PHOENIX -- The Arizona Supreme Court on Wednesday rebuffed efforts by the state to lay claim to water rights tied to its 9.3 million acres of trust land.
In a ruling with wide implications, the justices unanimously rejected arguments by attorneys for the state that when the federal government gave the land to Arizona in 1912 to hold in trust, it also provided "reserved" water rights for that property. Instead, the court said the state's rights are no different -- and no better -- than others.
Robert Glennon, a professor of law at the University of Arizona, said what makes that ruling significant is that if the justices had accepted the state's arguments, it would have caused havoc.
"They want water, retroactively, for 9 million acres of land," he said. "Just think of how disruptive that would be, both to claims of some tribes and also to the existing cities and farms and mines that are using water."
And Glennon, author of several books including the 2009 "Unquenchable: America's Water Crisis and What to Do About It," said the implications of giving the state title to all that water would have put many other users at the back of the line.
"There wouldn't have been much left," he said. "It would have been a staggering amount of water."
The high court, in its ruling, also brushed aside claims by attorneys for the state that denying the water rights would somehow damage the whole purpose of the federal government giving all that land to the state: to support public schools and other government functions.
"The state has not argued that, without federal reserved water rights, the state trust lands will become worthless or incapable of producing a fund to support their designated beneficiaries," wrote Justice John Pelander for the court. "Indeed, state trust lands have without such rights produced revenue for a century."
Vanessa Hickman, the deputy state land commissioner, conceded the point.
In the 2011 fiscal year, the most recent figures available, the state sold nearly 5,600 acres, generating $104 million, even in a depressed real estate market. By comparison, five years earlier, before the real estate bubble went bust, the state generated nearly $375 million in sales from the sale of just 3,426 acres. But Hickman said there's much more money to be had, which is why the state is not giving up.
All those sales were of pure land, with no water rights. She figures that if state's remaining property suddenly comes with water, it will bring far more at auction.
"We all know as more land is sold and more land is put into production, we all know how much more valuable access to water becomes," she said. And that, in turn, means far more cash for public schools and others who are beneficiaries of the trust.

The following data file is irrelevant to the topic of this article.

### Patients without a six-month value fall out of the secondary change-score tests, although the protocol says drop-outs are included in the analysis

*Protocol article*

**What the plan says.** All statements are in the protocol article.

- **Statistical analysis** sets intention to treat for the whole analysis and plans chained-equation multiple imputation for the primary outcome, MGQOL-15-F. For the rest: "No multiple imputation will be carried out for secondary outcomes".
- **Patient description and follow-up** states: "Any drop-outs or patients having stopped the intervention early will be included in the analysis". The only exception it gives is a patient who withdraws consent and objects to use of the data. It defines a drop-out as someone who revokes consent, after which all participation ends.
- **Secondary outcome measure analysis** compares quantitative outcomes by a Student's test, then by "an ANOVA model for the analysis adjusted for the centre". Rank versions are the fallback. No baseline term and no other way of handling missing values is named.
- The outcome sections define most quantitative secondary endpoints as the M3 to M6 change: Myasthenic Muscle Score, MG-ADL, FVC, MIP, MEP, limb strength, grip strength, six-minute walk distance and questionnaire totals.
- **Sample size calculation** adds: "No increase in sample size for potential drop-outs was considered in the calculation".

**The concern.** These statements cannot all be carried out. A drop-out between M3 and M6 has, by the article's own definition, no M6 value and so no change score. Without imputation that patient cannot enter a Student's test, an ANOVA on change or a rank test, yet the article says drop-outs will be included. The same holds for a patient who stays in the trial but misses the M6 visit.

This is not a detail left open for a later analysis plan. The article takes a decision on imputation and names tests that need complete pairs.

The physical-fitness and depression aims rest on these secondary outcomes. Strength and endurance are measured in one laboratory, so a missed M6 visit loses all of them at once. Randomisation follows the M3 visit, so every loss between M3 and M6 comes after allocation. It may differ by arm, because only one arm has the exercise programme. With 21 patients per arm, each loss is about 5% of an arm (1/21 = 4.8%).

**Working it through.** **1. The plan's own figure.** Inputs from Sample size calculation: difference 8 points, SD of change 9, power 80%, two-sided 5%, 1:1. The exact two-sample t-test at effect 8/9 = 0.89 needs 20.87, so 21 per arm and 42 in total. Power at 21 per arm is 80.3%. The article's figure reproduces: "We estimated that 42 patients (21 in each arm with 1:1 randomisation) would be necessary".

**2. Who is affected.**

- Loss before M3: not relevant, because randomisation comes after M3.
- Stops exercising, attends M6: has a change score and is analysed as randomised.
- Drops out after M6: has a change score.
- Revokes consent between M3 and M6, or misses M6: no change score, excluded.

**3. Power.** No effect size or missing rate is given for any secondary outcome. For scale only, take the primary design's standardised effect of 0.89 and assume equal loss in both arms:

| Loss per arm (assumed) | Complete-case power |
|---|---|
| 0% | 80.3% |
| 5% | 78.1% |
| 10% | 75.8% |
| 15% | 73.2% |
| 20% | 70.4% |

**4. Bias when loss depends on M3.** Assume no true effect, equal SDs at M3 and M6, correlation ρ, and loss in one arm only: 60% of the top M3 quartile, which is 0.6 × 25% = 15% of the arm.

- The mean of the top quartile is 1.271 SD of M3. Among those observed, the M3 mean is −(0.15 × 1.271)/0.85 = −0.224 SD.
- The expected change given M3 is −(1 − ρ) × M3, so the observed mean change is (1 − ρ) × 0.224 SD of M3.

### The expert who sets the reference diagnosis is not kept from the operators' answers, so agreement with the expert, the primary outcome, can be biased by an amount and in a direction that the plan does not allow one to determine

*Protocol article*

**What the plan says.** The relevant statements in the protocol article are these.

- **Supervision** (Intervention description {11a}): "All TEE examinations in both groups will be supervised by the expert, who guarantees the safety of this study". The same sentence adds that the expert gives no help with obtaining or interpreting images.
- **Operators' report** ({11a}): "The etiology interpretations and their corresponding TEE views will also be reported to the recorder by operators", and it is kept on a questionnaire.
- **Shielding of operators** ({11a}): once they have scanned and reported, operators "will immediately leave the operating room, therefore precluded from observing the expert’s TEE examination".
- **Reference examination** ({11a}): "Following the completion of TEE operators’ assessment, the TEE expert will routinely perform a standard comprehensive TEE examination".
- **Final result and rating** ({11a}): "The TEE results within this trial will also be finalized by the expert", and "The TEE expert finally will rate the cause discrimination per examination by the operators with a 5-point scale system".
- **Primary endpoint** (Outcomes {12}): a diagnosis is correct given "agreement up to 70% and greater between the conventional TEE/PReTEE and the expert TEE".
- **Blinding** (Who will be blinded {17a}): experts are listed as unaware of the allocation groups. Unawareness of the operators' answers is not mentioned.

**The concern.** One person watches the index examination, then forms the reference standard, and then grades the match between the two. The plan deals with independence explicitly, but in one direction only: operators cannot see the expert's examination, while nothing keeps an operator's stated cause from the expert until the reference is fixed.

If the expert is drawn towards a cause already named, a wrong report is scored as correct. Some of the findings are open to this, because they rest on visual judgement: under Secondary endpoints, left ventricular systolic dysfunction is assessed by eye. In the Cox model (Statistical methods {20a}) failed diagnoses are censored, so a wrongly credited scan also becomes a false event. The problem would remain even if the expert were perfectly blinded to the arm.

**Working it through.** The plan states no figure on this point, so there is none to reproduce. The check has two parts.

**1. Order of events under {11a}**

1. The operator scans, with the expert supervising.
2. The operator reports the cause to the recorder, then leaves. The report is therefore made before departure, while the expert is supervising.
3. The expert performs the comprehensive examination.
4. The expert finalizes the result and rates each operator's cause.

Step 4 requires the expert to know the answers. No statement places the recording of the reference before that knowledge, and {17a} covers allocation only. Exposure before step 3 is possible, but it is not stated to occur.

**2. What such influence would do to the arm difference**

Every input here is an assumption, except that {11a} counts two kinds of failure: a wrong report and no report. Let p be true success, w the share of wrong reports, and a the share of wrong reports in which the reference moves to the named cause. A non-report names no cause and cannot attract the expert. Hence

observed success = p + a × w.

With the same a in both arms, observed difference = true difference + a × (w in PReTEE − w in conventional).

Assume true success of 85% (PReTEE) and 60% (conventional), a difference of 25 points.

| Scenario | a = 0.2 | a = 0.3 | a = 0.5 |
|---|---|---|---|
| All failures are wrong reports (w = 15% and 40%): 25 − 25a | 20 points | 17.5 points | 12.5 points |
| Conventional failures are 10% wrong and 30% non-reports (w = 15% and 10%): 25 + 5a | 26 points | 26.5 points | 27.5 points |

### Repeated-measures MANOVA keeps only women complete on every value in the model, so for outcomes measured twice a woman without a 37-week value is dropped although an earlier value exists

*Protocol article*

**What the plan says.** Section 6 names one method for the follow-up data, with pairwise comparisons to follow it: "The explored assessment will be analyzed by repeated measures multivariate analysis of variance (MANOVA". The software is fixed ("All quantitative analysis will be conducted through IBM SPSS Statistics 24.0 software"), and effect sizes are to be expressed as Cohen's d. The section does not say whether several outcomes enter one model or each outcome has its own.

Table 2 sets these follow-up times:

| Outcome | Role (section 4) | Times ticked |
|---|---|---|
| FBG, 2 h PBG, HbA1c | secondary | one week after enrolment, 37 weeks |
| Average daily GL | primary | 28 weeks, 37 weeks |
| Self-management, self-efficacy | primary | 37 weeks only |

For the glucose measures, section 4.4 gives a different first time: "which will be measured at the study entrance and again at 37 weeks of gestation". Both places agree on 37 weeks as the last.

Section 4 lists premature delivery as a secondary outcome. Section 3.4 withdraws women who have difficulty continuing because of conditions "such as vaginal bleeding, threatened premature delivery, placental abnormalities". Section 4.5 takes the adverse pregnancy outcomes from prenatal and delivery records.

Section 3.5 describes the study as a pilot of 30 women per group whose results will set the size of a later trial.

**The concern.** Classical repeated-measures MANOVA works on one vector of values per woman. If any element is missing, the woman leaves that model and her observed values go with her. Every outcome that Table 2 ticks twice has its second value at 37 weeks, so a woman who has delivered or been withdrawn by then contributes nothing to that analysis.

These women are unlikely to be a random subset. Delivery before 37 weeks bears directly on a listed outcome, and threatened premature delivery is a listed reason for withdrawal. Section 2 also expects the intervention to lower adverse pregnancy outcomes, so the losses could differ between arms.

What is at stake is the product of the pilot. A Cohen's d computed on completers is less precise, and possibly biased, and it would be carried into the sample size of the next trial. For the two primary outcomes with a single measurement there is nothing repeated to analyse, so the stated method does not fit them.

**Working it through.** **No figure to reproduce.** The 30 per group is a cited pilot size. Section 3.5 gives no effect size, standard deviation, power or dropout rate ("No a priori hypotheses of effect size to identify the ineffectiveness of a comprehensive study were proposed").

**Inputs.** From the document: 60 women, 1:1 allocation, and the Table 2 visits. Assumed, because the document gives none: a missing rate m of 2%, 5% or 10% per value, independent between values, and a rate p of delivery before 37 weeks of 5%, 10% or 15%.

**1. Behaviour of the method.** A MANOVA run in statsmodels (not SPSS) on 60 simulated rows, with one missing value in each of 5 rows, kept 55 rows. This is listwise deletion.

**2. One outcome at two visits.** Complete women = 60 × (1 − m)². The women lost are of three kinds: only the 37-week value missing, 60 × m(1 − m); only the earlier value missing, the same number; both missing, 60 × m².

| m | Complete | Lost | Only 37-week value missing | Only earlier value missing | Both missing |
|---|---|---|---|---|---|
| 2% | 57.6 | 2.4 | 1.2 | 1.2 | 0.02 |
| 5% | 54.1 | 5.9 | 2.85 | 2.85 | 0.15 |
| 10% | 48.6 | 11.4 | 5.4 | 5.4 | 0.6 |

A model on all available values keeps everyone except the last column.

Hickman said while the justices rejected the state's contention about reserved water rights, attorneys for her agency will now pursue other legal theories that might ultimately result in the courts upholding a claim for water.
When Arizona became a state in 1912, the federal government gave it nearly 11 million acres. The purpose was to have the state lease the land or, in some cases, sell it outright, with proceeds benefitting mainly public education but also everything from prisons to universities.
About 9.3 million acres remain.
The legal questions arose because there have been court fights dating back to the 1970s over who is entitled to water rights in the Colorado and Gila River watersheds.
In Arizona, Pelander explained, the ability to tap surface water from steams as well as sub flow is governed by the doctrine of "prior appropriation." That means the first person to divert the water and put it to beneficial use, like farming or drinking water, has priority over those who come later. Pelander acknowledged, though, there are circumstances where the federal government can reserve water rights on its lands, as it has done for some tribes and national parks. Those rights, he said, remain whether the claimed water was actually put to use at the time.
"And those rights have priority by operation of law," he said, meaning they would trump the claims of others.
Attorneys for the state argued that when the federal government gave Arizona the land, it also gave the state those "reserved" water rights associated with all that acreage.
But Pelander said Congress apparently intended to transfer only the land -- and was aware that the property was worth less without water rights. He said federal lawmakers addressed that by doubling the amount of trust land provided.
"Congress intended to compensate for the relatively low value of land granted to Arizona by augmenting the amount of land granted, not by reserving federal water rights for those lands," Pelander wrote.
Hickman said some other legal options for seeking water rights remain open to the state despite Wednesday's ruling.
One involves Arizona staking its claim to at least some of the water under that "prior appropriation" theory, with the state arguing that it was using the water running through the trust lands ahead of others.
She agreed the state never pursued its claims before, suggesting it wasn't a priority until now.
"Perhaps 100 years ago people weren't focused on water as much as they are today," she said. "We understand what great value this could bring to the trust to have water associated with all of our land."